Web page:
Text Mining and Social Media Analysis. New horizon for fake news identification

In the era of internet computing, social media offers the possibility to create, receive and share public messages at relatively low cost and ubiquitously in various formats (textual, image /video, sound, geolocation) and across various domains (e.g., politics, entertainment, social, business, crisis management and science). This led to an increasing accumulation of data, often termed as social media big data, which opens up new opportunities for exploring both communication and community patterns, including linguistic, social and network related features for the purpose of individual / community behavior analysis for instance. It has been especially found useful in identifying new trends to interact with customers in business sector; in supporting decision-making processes that rely on performance indicators issued from real time social media data; in predicting the spread of diseases through tracking symptoms in social media data; in gathering intelligence that would prevent occurrence of security threats, among others. Social media analytics has helped governments, political and mass organizations to gain new insights from the communication for deriving useful strategies, organize protests, reach new audience, win new support for their cause and design their future plans accordingly. Nevertheless, this should not hide the negative effect of social media in populating rumor and miss-information or fake news in a way to destabilize the whole community or country, which renders social media analytics task rather challenging.

This talk aims to shine the light on this phenomenon and review various strategies that are often used to approach the solution with special consideration to Twitter social media platform. Ultimately, the concept of “new information” is somehow related to the notions of novelty detection in computational linguistics, spam and discourse identification together with leveraging evidence gathered from sources conveying this new-information. Therefore, intuitively, techniques issued from information fusion, filtering, argumentation theory are of interest for this purpose. A set of exemplifications will be employed to illustrate the concept and shed light on new development opportunities.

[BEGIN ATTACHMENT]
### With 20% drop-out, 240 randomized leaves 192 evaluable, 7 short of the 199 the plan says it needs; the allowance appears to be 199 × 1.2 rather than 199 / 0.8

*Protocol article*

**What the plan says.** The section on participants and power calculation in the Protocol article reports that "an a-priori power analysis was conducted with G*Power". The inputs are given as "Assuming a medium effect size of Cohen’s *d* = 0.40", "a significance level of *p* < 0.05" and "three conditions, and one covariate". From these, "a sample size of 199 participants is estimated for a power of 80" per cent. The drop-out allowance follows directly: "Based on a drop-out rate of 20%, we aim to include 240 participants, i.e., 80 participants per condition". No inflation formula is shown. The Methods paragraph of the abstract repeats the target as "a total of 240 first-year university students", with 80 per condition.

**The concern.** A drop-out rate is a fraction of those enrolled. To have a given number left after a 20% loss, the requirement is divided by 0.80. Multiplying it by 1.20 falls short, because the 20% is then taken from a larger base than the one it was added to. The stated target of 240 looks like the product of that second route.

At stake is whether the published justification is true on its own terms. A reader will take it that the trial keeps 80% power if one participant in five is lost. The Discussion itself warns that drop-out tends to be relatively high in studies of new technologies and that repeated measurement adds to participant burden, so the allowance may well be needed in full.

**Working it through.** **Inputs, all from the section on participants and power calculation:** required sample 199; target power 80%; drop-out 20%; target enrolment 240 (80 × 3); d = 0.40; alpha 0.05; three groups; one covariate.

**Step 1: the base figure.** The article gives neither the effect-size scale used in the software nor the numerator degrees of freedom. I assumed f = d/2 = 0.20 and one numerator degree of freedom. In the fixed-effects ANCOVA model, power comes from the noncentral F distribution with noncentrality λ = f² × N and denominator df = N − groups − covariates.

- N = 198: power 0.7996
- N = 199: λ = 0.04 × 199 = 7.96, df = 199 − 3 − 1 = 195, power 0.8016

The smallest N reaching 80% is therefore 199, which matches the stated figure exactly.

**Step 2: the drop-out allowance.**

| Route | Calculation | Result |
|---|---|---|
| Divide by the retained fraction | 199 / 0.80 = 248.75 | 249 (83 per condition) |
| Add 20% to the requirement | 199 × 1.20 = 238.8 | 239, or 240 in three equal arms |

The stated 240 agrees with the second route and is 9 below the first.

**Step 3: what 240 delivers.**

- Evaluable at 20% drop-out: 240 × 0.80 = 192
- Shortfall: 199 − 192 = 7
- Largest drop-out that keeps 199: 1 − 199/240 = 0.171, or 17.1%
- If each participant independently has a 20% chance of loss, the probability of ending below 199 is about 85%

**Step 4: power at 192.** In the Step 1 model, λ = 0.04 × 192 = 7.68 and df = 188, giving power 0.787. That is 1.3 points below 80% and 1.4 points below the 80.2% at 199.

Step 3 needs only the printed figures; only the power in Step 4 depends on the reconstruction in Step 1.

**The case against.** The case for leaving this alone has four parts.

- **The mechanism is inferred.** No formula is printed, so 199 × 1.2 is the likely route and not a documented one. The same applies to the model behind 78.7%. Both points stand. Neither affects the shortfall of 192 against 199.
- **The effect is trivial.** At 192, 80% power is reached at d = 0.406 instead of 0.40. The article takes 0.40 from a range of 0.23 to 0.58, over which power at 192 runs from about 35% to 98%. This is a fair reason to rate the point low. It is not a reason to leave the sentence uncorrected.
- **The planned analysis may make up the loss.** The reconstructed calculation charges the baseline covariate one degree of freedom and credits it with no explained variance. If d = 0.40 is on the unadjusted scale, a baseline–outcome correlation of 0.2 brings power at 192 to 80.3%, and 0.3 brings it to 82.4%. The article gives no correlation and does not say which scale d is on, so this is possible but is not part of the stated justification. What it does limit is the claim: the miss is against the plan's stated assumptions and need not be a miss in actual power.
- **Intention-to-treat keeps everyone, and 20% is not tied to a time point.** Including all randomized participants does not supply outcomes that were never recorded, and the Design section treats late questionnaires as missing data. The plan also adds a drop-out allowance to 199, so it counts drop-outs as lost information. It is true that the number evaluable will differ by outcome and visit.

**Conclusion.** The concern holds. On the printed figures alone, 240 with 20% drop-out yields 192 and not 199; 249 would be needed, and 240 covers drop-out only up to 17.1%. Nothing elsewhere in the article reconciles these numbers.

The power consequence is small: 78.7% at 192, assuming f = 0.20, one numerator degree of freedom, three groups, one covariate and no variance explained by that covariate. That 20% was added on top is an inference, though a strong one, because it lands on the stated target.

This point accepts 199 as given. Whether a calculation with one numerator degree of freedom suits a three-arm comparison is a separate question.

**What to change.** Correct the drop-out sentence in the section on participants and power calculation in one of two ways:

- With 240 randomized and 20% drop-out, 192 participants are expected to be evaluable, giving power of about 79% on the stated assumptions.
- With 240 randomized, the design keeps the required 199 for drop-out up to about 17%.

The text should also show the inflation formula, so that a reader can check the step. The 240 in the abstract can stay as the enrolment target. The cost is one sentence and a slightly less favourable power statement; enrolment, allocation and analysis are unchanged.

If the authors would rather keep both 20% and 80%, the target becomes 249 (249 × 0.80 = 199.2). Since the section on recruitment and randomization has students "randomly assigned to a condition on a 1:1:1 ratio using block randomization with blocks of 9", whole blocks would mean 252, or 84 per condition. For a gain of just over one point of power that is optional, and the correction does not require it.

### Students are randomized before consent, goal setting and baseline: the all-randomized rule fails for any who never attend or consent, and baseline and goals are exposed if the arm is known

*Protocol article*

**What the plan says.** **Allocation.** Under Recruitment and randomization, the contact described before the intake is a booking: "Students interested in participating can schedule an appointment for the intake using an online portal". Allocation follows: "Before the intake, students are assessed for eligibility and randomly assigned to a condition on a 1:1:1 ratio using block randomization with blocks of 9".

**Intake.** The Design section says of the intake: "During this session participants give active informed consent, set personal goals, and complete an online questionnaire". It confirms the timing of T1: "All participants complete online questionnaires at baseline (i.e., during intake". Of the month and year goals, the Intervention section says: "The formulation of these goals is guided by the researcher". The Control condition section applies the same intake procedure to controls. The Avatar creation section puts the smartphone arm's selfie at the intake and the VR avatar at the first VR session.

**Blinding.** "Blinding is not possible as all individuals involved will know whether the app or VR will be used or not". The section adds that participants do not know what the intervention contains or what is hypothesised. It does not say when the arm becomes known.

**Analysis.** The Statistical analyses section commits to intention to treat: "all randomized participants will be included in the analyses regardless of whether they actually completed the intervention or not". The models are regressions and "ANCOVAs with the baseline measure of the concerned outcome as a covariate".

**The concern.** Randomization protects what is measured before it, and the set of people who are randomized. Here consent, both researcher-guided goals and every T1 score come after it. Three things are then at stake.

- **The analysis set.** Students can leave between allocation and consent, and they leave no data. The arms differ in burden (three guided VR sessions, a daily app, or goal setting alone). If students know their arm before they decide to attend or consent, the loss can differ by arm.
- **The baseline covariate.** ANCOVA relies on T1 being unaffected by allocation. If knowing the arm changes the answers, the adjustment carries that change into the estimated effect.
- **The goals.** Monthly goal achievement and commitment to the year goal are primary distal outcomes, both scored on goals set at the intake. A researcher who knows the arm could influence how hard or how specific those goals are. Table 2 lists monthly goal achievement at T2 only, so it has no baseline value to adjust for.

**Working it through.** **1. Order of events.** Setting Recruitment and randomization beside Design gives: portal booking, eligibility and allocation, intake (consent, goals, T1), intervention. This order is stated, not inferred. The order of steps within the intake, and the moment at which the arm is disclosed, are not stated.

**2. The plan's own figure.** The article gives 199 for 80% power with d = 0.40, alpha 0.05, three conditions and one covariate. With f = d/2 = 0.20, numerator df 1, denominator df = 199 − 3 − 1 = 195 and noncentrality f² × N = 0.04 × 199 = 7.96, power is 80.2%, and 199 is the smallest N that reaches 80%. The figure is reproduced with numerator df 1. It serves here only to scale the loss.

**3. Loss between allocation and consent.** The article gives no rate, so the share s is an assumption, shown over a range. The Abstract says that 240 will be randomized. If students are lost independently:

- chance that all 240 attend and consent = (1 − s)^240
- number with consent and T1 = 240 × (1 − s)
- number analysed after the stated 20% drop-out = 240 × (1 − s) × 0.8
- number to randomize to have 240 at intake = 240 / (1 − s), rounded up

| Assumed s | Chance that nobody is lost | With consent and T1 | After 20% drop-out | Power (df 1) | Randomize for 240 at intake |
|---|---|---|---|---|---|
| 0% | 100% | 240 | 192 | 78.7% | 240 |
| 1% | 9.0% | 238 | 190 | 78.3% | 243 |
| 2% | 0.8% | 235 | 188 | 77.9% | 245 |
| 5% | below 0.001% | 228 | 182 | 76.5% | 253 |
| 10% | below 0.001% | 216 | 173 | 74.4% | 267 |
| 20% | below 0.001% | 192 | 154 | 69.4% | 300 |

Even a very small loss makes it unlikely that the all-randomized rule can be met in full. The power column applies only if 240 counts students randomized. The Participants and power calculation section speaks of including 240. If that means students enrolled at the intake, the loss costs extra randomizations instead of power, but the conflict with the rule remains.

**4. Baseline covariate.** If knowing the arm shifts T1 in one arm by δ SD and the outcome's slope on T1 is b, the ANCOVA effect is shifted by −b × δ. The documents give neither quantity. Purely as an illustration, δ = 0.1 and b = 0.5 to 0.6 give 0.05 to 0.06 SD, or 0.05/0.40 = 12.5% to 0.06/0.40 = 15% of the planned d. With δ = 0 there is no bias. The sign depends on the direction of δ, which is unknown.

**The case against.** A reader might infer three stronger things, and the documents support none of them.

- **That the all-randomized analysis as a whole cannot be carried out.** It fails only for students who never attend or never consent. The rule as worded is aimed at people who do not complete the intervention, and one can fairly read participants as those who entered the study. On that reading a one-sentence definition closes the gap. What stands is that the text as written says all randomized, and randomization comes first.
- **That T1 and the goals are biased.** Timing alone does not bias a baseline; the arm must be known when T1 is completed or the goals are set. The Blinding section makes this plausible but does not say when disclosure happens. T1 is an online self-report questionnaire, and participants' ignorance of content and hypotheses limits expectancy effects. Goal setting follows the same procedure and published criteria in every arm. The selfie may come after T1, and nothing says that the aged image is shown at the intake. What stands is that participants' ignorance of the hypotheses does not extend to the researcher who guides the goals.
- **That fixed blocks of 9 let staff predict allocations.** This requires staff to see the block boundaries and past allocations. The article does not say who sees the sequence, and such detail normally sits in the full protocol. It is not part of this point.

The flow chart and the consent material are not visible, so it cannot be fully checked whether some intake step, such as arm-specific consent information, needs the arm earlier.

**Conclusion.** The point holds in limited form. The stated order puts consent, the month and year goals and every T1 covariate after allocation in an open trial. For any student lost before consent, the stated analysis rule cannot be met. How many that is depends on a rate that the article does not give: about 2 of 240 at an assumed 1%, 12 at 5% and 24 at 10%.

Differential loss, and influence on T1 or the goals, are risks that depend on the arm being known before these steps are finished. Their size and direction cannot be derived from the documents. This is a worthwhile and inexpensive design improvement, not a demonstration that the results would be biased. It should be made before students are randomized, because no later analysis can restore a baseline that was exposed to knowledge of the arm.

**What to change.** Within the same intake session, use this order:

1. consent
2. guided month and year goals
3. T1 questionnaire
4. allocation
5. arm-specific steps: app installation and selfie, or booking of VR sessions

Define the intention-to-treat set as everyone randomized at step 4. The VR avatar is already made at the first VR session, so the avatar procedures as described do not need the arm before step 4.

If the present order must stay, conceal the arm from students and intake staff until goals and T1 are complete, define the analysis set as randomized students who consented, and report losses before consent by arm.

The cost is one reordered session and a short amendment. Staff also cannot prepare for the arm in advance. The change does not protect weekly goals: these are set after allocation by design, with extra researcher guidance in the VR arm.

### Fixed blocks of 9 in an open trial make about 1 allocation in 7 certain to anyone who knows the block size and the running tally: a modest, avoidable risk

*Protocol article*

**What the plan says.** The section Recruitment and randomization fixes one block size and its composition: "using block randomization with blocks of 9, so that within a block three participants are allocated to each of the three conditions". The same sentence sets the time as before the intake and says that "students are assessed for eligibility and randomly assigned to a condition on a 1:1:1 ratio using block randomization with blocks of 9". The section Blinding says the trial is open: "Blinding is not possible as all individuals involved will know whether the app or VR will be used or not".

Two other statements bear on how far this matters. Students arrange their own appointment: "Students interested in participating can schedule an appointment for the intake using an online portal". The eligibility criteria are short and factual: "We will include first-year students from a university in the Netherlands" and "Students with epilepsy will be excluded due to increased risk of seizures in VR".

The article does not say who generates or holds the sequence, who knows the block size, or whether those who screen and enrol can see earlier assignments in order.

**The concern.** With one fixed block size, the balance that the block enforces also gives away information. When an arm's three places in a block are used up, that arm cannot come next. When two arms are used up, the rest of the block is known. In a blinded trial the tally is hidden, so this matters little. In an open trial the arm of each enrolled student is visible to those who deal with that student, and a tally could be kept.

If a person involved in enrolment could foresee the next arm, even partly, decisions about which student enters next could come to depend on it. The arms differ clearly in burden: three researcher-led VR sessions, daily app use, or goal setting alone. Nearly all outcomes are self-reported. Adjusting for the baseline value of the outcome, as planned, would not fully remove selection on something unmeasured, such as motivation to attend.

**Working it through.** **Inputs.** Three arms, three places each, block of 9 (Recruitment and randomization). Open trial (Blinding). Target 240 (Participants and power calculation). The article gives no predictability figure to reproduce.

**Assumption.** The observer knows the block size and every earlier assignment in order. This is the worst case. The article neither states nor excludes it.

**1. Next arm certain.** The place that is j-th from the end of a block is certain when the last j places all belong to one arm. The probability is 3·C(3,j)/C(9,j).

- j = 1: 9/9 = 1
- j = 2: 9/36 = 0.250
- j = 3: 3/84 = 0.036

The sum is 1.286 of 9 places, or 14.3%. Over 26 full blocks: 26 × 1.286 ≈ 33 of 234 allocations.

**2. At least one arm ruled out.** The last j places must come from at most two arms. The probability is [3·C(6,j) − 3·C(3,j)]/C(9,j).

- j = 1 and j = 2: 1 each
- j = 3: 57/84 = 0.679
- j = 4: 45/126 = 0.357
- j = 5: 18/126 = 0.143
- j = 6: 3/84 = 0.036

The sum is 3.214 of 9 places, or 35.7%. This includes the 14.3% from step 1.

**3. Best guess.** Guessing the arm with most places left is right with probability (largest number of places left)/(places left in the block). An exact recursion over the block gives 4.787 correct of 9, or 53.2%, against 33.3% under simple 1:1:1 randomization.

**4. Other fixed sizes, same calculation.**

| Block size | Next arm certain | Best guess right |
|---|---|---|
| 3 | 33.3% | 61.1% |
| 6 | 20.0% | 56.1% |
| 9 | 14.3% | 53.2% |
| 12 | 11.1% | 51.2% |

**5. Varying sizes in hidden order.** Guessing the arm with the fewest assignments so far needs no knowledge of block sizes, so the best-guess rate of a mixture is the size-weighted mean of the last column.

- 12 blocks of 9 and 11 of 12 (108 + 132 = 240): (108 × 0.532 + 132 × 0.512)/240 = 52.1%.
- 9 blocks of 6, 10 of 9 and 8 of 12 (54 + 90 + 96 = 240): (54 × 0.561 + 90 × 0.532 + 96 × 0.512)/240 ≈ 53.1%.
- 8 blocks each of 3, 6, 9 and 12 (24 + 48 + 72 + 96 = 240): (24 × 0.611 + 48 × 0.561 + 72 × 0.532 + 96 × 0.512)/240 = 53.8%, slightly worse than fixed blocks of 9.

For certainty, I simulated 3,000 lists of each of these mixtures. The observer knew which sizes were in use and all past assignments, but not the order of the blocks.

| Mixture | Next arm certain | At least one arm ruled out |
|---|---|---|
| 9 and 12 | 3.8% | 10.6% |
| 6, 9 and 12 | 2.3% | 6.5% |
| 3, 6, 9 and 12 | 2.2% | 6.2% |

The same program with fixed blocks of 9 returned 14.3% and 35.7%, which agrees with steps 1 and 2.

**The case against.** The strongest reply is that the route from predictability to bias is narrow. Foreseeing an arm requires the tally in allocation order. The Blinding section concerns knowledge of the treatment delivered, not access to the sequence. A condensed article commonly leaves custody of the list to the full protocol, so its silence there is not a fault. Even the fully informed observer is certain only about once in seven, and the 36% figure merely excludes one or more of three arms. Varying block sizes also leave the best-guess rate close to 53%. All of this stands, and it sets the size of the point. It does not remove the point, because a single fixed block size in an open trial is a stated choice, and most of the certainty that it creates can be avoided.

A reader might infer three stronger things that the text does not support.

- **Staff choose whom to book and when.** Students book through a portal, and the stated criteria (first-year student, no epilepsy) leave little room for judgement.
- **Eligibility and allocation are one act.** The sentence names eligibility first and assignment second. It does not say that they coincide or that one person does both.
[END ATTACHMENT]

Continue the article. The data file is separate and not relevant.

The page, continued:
SITIS 2019 Keynote Oussalah

Dr. Mourad Oussalah is a recently appointed Research Professor in the University of Oulu, Faculty of Information Technology and Electrical Engineering, Centre for Machine Vision and Signal Analysis, where he leads the Social Mining Research Group. Prior to joining the University of Oulu, he was with the University of Birmingham, UK from 2003-2016. He also held research positions at City University of London and KU Leuven in Belgium and Visiting Professor position in University of Evry Val Essonnes of France (summer 2006), New Mexico of USA (summer 2009) and Xian of China (Fall 2018). Dr Oussalah research has concentrated mainly on information and data fusion, text mining, information retrieval and uncertainty handling where he published more than 250 international publications and supervised a dozen of PhD students and more than 40 MSc students, provided more than 20 keynote talks at international conferences and served as PC members of more than 60 international conferences and won best paper awards at IEEE International Conference on Cybernetic Intelligent Systems 2008, WCE, 2015 and best paper nominee at KDIR 2017.

He is a Fellow of Royal Statistical Society and Senior member of IEEE and acted as an executive of IEEE SMC UK & Ireland Chapter from 2002 till 2016. Dr Oussalah is also leading and participating into several EU projects including YoungRes (#823701) (2019-2021) on Youth polarization, Prince (#815362) (2019-2022) on CBRNE incidents, Cutler (#770469) on Coastal Urban development, CBC Karelia (Finland-Russia) on IoT Business Creation (2018-2020), Grage –Marie Skłodowska-Curie action (ID:645706) (2016-2018) on active ageing and elderly living in urban settings. He also secured funding from several foundations (e.g., Finnish Cancer Research, Nokia and Nuffield foundations).